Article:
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How to Tile Your Floor

A Step by Step Guide to Achieving a Professional Finish

A tiled floor is hard wearing and low maintenance. It is also easy to fit if you work carefully and methodically.

If you are looking for a floor surface that will look great, last for years and be easy to keep clean, then tiles are the perfect option. However, many people are put off by the thought that fitting it means days of upheaval and the need to call in professional tile fitters.

This is not necessarily the case, and anyone with some basic DIY skills can tile a floor by following some simple guidelines. Let’s take a look at the steps involved in achieving a perfect, professional finish that will make your home look like new.

Buying your tiles

The first thing you need to do is measure up, to understand how many tiles you are going to need. Nothing is more frustrating than nearing the end of the job, only to discover that you have to go out and fetch more supplies. Measuring up sounds simple enough – length by width gives you the floor area, so you will know how many square metres of tiles are required. However, remember to add 10 percent to allow for wastage.

There is always the possibility of slight colour variation in tiles, and if this is something you want to avoid, it is worth checking the batch number on packs and ensuring all your tiles are from the same production batch.

Preparing the area

If you are starting from a flat concrete floor, you can tile directly onto it – where it is at all uneven, use a self-levelling compound first.

If you have floorboards, it is best to cover these with a course of 18mm plywood so that you have a sound and rigid base. Check the thickness of your floorboards, and screw the plywood down with screws that will attach it firmly, but will not penetrate right through, as you never know what pipes or electrical cables might lie beneath.

Give everything a good clean, and you are ready to begin.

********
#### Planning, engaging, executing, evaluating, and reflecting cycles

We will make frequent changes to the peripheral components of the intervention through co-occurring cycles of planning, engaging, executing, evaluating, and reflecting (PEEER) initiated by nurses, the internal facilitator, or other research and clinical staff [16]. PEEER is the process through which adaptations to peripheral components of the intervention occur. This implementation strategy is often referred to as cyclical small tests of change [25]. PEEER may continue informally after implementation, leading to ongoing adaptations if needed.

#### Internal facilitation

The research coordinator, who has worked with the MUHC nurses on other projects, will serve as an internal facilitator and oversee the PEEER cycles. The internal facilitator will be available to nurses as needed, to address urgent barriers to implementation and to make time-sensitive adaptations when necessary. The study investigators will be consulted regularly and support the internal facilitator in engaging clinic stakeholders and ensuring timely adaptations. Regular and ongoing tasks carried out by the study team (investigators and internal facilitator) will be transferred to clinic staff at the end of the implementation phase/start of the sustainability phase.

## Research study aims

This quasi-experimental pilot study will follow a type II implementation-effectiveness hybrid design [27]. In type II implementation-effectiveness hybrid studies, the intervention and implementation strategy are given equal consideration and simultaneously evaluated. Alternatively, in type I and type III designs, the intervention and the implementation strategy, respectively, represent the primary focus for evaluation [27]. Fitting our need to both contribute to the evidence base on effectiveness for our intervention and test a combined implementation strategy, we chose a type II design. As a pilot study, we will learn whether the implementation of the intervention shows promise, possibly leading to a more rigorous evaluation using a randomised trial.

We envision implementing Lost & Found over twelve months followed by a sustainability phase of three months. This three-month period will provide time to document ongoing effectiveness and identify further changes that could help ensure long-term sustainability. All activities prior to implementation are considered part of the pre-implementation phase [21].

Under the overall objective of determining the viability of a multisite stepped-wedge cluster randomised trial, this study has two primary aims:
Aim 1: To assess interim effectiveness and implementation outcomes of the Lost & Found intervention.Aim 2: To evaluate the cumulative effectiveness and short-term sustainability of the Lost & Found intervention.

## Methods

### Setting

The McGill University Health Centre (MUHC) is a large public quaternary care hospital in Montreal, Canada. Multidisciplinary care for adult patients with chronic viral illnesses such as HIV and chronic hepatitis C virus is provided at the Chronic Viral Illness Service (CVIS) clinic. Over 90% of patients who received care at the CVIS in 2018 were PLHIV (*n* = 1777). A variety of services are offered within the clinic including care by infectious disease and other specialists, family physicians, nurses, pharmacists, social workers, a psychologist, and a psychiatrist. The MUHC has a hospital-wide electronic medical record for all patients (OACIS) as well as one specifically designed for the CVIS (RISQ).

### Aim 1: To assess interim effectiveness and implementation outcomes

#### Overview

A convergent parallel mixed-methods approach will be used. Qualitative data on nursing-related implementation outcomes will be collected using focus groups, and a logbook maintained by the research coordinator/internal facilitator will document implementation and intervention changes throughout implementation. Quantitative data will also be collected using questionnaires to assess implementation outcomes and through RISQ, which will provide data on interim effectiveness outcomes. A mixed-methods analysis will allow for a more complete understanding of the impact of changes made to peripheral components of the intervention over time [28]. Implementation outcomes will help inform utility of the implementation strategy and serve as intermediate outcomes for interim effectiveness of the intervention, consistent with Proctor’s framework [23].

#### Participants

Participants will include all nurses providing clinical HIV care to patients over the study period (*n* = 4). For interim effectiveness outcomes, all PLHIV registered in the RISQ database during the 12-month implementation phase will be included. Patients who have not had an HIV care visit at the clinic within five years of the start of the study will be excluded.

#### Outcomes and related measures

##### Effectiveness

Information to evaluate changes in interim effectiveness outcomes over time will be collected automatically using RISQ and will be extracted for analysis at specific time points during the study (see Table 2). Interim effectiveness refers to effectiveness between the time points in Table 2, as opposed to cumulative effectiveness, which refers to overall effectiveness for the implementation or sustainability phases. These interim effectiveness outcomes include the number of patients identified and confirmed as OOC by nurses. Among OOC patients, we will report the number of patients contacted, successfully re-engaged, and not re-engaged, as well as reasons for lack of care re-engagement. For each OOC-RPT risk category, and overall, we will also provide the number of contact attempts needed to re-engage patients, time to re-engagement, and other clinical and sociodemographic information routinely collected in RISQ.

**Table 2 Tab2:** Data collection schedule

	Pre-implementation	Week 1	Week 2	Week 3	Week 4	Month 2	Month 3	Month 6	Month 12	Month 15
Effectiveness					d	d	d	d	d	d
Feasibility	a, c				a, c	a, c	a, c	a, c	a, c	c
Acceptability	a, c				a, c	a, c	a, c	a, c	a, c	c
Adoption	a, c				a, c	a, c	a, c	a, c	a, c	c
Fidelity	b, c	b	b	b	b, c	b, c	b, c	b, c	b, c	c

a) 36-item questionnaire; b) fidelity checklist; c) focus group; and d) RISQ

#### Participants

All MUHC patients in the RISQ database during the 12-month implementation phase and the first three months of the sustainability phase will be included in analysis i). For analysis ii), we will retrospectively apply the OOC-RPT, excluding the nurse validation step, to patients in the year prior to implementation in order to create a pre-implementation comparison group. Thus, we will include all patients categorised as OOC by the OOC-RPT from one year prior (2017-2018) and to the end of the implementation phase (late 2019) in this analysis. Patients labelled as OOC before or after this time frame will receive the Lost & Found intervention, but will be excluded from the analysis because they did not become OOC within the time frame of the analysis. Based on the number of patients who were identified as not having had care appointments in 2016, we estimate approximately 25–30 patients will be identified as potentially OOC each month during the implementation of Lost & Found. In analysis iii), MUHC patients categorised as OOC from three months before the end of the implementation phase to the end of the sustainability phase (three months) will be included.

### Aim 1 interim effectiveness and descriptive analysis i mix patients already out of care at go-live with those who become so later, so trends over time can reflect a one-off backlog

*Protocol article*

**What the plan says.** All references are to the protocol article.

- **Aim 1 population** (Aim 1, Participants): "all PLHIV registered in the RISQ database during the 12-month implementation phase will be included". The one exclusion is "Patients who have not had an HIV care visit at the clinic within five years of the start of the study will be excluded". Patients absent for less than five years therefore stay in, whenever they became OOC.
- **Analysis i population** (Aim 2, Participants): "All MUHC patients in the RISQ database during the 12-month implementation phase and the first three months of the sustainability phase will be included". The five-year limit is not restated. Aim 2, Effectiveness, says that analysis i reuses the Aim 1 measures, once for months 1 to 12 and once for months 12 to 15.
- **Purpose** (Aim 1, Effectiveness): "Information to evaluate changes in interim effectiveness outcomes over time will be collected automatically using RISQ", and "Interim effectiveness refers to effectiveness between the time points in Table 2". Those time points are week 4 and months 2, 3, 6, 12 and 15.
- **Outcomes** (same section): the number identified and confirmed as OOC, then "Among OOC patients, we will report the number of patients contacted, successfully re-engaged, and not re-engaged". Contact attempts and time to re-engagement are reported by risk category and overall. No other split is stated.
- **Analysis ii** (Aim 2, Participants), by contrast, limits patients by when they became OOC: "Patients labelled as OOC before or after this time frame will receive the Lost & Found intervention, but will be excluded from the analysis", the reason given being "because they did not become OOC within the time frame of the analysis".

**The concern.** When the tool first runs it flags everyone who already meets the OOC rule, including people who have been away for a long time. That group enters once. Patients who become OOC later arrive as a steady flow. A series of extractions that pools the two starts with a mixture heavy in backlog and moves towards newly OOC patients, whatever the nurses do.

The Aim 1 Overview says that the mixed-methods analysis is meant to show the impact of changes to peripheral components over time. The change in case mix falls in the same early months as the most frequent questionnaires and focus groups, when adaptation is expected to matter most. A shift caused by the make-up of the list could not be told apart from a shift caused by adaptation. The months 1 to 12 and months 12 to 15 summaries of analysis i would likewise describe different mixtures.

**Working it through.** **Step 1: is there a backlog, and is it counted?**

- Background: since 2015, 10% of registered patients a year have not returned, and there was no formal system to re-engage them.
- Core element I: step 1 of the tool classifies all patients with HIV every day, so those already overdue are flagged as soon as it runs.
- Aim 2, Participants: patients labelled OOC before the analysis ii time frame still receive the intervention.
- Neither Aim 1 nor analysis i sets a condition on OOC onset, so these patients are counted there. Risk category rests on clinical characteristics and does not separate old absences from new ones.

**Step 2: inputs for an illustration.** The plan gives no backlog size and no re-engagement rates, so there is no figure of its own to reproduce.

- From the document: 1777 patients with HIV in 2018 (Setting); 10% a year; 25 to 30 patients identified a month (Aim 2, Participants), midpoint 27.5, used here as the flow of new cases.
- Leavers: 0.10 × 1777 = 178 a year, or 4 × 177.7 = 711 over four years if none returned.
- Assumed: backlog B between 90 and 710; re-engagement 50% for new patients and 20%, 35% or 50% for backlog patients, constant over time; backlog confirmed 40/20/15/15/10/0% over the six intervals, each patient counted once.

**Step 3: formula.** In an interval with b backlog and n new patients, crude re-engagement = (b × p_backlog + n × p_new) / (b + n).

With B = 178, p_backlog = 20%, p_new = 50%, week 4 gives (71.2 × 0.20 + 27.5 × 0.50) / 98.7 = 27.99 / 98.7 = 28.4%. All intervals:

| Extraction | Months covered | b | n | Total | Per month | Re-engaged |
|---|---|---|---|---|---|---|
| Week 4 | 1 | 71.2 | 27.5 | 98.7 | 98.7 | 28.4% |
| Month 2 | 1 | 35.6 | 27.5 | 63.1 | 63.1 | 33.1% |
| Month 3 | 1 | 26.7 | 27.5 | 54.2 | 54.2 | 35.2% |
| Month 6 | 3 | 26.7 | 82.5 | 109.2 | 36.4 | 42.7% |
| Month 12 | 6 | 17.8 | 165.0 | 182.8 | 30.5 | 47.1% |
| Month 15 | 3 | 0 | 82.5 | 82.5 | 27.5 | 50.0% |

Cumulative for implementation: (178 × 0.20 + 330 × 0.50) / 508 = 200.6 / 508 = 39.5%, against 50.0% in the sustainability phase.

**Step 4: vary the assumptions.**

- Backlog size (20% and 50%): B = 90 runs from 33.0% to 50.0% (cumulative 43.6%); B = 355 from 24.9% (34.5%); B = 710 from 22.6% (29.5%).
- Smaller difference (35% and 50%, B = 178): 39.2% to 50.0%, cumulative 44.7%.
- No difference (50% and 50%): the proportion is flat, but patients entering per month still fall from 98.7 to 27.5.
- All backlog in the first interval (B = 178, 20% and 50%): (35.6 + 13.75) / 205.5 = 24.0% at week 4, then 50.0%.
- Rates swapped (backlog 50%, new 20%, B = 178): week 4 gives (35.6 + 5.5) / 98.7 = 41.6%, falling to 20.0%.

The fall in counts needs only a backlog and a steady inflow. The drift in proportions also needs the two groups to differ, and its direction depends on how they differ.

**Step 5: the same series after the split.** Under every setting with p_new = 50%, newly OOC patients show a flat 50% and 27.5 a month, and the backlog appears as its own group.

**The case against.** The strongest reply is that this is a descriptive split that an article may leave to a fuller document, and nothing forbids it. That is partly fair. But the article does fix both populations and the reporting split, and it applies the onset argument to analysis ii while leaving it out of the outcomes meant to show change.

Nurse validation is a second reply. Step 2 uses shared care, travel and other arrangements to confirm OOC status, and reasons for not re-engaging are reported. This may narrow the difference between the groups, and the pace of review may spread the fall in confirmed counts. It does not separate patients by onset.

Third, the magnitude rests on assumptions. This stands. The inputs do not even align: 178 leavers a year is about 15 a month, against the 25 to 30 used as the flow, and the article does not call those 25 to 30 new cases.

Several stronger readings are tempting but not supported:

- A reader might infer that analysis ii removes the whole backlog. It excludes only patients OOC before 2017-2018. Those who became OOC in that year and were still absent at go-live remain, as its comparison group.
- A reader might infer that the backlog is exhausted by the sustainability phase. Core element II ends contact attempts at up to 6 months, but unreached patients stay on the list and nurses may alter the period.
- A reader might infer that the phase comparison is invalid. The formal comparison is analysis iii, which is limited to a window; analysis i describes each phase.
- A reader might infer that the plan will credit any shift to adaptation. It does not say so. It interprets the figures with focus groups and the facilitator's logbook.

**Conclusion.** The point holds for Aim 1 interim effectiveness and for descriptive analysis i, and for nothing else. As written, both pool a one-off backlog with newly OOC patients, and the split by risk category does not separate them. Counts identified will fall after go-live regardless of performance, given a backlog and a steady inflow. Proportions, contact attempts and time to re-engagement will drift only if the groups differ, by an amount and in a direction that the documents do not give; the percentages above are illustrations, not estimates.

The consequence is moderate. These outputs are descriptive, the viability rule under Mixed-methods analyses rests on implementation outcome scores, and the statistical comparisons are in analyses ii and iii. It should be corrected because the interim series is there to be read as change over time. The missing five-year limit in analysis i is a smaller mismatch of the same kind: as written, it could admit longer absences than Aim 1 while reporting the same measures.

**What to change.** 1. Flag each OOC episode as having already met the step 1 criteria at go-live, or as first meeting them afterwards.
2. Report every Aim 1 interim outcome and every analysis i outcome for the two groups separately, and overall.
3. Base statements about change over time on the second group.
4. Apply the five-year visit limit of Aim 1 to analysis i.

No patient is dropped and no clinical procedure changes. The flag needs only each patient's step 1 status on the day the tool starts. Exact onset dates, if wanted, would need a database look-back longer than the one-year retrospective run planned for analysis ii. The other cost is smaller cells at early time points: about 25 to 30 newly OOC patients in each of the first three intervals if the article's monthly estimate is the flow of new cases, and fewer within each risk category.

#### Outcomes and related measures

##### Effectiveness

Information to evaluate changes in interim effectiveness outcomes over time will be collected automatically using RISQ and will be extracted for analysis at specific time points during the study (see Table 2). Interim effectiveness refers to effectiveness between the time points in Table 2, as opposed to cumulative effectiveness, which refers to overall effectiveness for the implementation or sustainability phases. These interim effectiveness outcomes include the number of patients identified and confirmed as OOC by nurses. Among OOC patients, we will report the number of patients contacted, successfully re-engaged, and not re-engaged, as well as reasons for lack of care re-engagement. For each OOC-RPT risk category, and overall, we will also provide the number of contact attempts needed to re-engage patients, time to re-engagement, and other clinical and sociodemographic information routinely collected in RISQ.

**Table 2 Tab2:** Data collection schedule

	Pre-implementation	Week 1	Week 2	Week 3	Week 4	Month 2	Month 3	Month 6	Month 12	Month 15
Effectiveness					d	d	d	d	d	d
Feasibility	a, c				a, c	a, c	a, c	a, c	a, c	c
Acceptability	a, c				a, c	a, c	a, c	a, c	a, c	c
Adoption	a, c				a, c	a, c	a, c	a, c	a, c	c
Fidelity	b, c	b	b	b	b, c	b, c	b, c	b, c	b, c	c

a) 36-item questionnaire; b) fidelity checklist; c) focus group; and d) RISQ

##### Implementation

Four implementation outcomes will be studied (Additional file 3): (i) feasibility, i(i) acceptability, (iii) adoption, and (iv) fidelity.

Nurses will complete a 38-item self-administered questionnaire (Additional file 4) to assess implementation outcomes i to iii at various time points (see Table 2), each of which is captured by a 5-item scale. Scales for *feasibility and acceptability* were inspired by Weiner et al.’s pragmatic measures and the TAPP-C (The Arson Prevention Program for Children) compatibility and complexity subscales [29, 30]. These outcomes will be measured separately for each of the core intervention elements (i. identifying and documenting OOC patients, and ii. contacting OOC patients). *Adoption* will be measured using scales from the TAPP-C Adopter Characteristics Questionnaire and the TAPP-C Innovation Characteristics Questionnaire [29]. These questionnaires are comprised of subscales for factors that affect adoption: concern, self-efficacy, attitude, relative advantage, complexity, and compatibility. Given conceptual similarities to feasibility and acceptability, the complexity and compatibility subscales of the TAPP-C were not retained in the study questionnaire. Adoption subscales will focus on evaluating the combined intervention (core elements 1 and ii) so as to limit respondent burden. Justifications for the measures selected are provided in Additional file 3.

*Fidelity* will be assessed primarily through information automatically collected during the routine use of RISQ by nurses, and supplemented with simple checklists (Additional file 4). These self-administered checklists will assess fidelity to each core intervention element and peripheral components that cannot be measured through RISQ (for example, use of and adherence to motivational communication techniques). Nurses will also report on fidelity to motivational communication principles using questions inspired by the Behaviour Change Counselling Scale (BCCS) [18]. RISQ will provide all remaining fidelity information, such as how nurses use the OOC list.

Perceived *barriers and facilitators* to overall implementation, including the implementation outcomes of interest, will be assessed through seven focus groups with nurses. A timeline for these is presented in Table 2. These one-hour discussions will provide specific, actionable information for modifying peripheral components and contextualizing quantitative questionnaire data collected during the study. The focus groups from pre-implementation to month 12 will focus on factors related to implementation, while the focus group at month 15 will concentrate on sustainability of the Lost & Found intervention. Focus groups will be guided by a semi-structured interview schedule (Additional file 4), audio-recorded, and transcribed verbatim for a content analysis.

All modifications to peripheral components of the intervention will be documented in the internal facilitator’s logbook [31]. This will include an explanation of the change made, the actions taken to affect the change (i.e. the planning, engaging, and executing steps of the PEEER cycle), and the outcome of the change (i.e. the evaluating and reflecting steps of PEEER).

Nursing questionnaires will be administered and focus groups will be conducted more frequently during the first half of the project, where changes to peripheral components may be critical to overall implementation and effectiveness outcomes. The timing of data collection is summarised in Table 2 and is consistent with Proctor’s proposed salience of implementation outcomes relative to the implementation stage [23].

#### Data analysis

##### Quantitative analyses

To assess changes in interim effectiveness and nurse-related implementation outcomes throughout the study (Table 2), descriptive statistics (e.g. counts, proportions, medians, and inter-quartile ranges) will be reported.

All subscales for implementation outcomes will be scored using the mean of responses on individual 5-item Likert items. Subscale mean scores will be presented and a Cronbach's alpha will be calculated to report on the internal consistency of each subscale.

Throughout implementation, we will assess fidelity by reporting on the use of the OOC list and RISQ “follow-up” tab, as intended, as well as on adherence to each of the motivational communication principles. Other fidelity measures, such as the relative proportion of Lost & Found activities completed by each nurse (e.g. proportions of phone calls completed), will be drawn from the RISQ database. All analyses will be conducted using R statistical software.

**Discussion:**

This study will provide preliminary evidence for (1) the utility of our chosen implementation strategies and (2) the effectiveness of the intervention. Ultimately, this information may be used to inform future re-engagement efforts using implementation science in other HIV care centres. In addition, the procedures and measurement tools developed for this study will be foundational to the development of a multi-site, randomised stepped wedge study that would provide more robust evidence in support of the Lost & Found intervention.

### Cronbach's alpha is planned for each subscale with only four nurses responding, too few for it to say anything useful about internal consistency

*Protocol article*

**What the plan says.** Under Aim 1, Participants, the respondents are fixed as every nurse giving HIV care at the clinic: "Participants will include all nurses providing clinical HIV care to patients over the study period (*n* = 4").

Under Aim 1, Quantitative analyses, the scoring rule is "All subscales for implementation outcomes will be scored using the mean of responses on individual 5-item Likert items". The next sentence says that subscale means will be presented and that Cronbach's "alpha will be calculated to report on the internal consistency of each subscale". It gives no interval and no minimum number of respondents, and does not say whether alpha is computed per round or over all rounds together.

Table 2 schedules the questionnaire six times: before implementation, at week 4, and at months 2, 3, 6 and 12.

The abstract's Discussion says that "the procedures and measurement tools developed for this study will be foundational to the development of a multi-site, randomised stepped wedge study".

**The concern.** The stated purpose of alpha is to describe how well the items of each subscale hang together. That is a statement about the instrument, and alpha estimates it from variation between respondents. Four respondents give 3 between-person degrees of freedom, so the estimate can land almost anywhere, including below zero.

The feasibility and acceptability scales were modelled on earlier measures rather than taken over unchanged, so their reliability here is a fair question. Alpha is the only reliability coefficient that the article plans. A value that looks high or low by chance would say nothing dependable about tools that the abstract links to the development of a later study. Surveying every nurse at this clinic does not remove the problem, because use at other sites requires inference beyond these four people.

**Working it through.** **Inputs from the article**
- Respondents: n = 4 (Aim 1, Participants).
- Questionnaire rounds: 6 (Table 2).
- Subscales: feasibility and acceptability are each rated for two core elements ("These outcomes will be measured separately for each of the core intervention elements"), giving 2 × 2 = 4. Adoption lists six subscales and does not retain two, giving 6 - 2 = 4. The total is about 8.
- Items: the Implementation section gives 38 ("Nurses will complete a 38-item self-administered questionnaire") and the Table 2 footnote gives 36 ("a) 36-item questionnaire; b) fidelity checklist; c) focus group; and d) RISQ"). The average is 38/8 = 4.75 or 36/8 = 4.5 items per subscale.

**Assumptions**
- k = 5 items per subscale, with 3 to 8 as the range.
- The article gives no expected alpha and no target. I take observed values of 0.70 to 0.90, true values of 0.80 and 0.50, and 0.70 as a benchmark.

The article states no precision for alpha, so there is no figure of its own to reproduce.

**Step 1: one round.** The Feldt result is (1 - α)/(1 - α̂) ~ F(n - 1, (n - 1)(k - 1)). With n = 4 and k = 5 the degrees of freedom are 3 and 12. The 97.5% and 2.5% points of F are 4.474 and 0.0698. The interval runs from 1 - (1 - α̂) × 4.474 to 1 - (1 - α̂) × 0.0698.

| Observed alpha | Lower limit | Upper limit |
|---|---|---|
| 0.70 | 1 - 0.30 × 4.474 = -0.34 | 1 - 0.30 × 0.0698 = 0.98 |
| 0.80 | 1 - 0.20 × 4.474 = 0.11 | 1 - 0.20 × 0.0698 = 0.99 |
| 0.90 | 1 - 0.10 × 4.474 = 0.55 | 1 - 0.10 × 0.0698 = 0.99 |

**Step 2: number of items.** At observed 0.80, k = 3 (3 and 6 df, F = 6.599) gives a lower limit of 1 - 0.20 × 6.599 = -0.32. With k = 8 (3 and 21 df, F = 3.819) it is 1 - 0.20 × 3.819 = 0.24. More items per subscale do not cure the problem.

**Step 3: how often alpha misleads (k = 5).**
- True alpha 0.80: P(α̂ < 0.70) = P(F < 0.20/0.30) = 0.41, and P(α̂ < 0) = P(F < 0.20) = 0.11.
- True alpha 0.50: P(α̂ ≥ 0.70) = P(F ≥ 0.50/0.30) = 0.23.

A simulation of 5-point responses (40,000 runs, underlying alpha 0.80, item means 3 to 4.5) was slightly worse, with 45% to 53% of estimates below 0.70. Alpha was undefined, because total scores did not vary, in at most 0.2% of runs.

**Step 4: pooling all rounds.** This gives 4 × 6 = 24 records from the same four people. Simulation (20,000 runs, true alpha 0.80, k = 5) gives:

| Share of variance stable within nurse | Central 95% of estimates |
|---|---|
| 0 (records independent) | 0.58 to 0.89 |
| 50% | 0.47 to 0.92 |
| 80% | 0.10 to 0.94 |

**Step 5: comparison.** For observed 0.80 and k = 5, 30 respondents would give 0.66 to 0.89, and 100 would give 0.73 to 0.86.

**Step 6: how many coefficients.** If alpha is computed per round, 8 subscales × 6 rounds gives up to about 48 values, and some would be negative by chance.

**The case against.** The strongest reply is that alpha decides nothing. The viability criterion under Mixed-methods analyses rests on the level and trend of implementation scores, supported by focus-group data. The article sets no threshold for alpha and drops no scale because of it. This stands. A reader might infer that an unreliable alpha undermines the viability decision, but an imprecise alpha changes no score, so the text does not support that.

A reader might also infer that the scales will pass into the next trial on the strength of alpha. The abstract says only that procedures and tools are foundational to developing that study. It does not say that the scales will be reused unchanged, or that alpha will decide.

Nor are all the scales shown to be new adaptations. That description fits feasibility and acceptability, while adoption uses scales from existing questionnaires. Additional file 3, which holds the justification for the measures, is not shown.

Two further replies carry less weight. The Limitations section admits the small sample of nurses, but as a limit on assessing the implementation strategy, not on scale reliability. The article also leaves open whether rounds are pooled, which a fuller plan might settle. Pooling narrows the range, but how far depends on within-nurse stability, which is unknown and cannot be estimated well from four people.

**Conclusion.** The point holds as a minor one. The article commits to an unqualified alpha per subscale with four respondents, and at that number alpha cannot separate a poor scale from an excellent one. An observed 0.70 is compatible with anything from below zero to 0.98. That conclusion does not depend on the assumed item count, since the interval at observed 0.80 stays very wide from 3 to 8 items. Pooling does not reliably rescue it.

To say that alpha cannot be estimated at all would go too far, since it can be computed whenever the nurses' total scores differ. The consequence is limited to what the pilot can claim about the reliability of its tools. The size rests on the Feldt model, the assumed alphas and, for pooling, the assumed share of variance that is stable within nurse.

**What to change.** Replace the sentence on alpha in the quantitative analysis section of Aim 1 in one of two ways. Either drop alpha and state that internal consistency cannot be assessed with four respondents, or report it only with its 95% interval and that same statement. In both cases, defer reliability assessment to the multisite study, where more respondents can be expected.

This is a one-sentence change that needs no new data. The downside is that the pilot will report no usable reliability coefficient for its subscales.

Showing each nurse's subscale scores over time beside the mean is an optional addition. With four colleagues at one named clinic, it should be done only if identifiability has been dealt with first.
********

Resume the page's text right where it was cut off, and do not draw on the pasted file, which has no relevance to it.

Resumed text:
A dry lay

You will be starting in the middle of the room and working outwards. The centre tile is known as the “key tile” and getting it right will make or break the final appearance. Start by dry laying your key tile, and then dry lay a row of tiles with spacers out in all four directions for the length of the room. You are aiming for an approximately equal gap at all four walls for a uniform appearance, so adjust the position of your key tile accordingly till you have it right, and then mark its position with chalk.

Laying the tiles

Spread approximately a square metre of tile adhesive evenly, starting at the key tile location. Lay your key tile in place, giving it a slight twist to bed it it, and then repeat, working outwards and inserting the tile spacers as you go, to achieve a uniform gap.

Work carefully and methodically, and you will be amazed at how quickly you reach the walls!

Wipe the tiles regularly, to prevent adhesive from drying onto them, and use a spirit level to check they are lying flat. If they are not, you can gently use a rubber mallet to tap them into place.

Use a tile cutter to prepare the edging tiles, remembering to allow enough space for grout and sealant. This is where that extra 10 percent comes in handy!

Grouting and finishing

The final stage is grouting. Again, make sure you have enough to cover the whole floor area in one go.

Use a grout float to scoop and lay the grout between the tiles. Press it into the gap, and regularly go back over your work with a grout finisher and a damp cloth, to leave a tidy finish and remove any excess before it dries. When you have finished, avoid walking on it until it has been left to harden in accordance with the manufacturer’s instructions.

Finally, give it a last wipe with a damp cloth, followed by a dry one, and all that is left is to go around the outer edges of the floor with a line of silicon sealant. And there you have it – the perfect tiled floor that would make a professional proud!

Here at The Tile Warehouse we have everything you need to tile your floor, from the tiles to the spacers, so why not pop into out Maldon showroom and get cracking (not literally we hope!)

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